Savers have been undercompensated by as much as £1bn ($1.2bn, €1.1bn) over the last six years because of the limit on how much the Financial Services Compensation Scheme (FSCS) can pay.
Almost half (£472m) of the total that investors missed out on related to pension advice claims.
As a result, the lifeboat scheme is calling for the current £85,000 threshold to be increased to further protect consumers from harm.
The lifeboat scheme lamented that the Financial Ombudsman Service (FOS) has been granted the ability to award up to £375,000 from 1 April 2022, and that its limits are automatically adjusted each year in line with inflation.
The same cannot be said for the FSCS’ threshold which has remained the same, but the UK lifeboat scheme believes “there is a strong case” for a similar mechanism to be introduced.
The FSCS said: “For pensions advice claims, including pension transfers, the rise in uncompensated loss has been far steeper, and the average uncompensated loss per customer far greater than the average across all claim types.
“The total number of claims where the customer’s loss was over the relevant limit was almost 3,600 in the 2021/22 financial year that has just ended. This number has risen steadily over the past six years, and in that period has resulted in just short of £1bn in loss not being paid back to customers as compensation.”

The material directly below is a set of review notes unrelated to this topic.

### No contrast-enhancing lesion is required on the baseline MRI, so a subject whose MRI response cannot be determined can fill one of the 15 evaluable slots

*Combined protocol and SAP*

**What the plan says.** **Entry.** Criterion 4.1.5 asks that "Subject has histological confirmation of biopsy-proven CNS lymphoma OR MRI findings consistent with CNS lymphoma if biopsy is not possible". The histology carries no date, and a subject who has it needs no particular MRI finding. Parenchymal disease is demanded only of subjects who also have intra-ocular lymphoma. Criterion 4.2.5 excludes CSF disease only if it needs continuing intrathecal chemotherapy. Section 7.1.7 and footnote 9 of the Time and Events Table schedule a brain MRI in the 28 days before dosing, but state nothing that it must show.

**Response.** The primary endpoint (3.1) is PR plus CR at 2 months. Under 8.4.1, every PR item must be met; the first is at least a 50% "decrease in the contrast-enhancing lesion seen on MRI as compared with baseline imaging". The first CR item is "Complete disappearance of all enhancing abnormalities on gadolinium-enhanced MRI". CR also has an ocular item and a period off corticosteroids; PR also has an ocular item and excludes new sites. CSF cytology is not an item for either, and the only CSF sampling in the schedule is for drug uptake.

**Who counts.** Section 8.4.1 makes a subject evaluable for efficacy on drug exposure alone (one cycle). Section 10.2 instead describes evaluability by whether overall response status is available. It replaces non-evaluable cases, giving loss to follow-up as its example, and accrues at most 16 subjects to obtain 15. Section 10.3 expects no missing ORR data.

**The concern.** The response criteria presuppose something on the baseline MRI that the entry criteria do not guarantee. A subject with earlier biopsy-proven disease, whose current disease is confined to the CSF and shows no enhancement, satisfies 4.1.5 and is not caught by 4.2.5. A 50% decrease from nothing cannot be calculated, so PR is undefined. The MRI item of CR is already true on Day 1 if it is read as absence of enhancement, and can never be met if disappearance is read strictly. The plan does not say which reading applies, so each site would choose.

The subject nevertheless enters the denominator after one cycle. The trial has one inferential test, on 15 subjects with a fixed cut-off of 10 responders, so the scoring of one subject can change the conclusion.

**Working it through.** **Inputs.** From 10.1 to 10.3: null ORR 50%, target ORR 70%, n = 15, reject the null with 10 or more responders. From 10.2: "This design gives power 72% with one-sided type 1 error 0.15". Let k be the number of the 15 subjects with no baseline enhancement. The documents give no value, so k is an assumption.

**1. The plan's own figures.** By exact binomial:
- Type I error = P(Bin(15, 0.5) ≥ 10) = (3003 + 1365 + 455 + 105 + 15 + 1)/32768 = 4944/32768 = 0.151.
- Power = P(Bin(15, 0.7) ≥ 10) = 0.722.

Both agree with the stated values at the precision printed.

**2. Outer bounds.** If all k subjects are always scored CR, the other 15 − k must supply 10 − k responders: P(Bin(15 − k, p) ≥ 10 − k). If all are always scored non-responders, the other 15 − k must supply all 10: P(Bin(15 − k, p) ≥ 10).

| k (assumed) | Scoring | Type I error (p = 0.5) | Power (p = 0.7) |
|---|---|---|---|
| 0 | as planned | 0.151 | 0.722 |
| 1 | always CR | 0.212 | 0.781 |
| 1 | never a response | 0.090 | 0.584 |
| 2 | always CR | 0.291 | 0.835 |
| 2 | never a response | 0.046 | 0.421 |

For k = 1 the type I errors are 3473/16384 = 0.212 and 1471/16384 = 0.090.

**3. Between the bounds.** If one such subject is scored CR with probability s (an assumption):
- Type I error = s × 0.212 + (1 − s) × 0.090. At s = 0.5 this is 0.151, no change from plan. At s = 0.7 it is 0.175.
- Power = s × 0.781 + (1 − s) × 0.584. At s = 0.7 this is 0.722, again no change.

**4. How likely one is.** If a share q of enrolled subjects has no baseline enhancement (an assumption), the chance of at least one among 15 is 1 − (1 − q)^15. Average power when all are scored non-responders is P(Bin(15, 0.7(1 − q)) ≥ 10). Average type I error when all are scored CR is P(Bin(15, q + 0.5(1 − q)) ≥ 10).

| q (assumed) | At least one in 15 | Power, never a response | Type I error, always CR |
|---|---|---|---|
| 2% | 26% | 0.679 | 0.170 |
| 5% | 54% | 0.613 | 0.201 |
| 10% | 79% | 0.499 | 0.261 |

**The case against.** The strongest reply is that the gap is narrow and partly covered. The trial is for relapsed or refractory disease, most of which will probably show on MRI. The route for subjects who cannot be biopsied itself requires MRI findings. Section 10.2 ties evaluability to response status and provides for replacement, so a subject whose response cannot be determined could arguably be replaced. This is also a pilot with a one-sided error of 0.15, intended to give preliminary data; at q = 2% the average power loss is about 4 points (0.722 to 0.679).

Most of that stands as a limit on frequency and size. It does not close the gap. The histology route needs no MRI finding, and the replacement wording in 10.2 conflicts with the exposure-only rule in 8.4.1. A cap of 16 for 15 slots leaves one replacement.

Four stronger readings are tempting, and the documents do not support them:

Simon Wilson, head of resolution at the FSCS, added: “When we declare an IFA in default, we see claims where customers have lost hundreds of thousands of pounds, life changing sums of money that we simply can’t return due to the limits in place.”
‘Delicate balancing act’
Tom Selby, head of retirement policy at AJ Bell, said: “The FSCS provides hugely valuable protection for savers and investors in the event the firm they have trusted with their cash goes to the wall.
“This compensation scheme is not only vital in helping those who face financial disaster – it also gives people confidence their hard-earned savings will be safe even if the worst were to happen.
“That over £1bn of losses have gone uncompensated due to the £85,000 cap in the past six years sounds shocking on the face of it, with roughly half of those uncompensated losses linked to pensions advice. Given the scale of uncompensated losses, the FSCS understandably wants to see the pensions compensation cap increased above £85,000.
“However, the FSCS faces a delicate balancing act as the funds used to pay compensation come directly from financial services firms via an annual levy. In 2022/23 that levy is expected to be £625m, and any increase in the pensions compensation cap would inevitably increase the pressure on the overall levy.
“If the compensation limit for pensions were to be increased, this should be as part of a broader review of how the FSCS is funded.
“As things stand, good firms doing the right thing by their customers are forced to fork out for huge FSCS levy bills in order to compensate the wrongdoing of a few bad apples. Where firms are found guilty of wrongdoing and are fined by the FCA, this money goes straight to the Treasury.
“There is a strong argument for using money from FCA fines to pay compensation to customers. This would be a genuine ‘polluter pays’ model that could be used to both boost compensation to customers and lower FSCS costs to the rest of the industry.”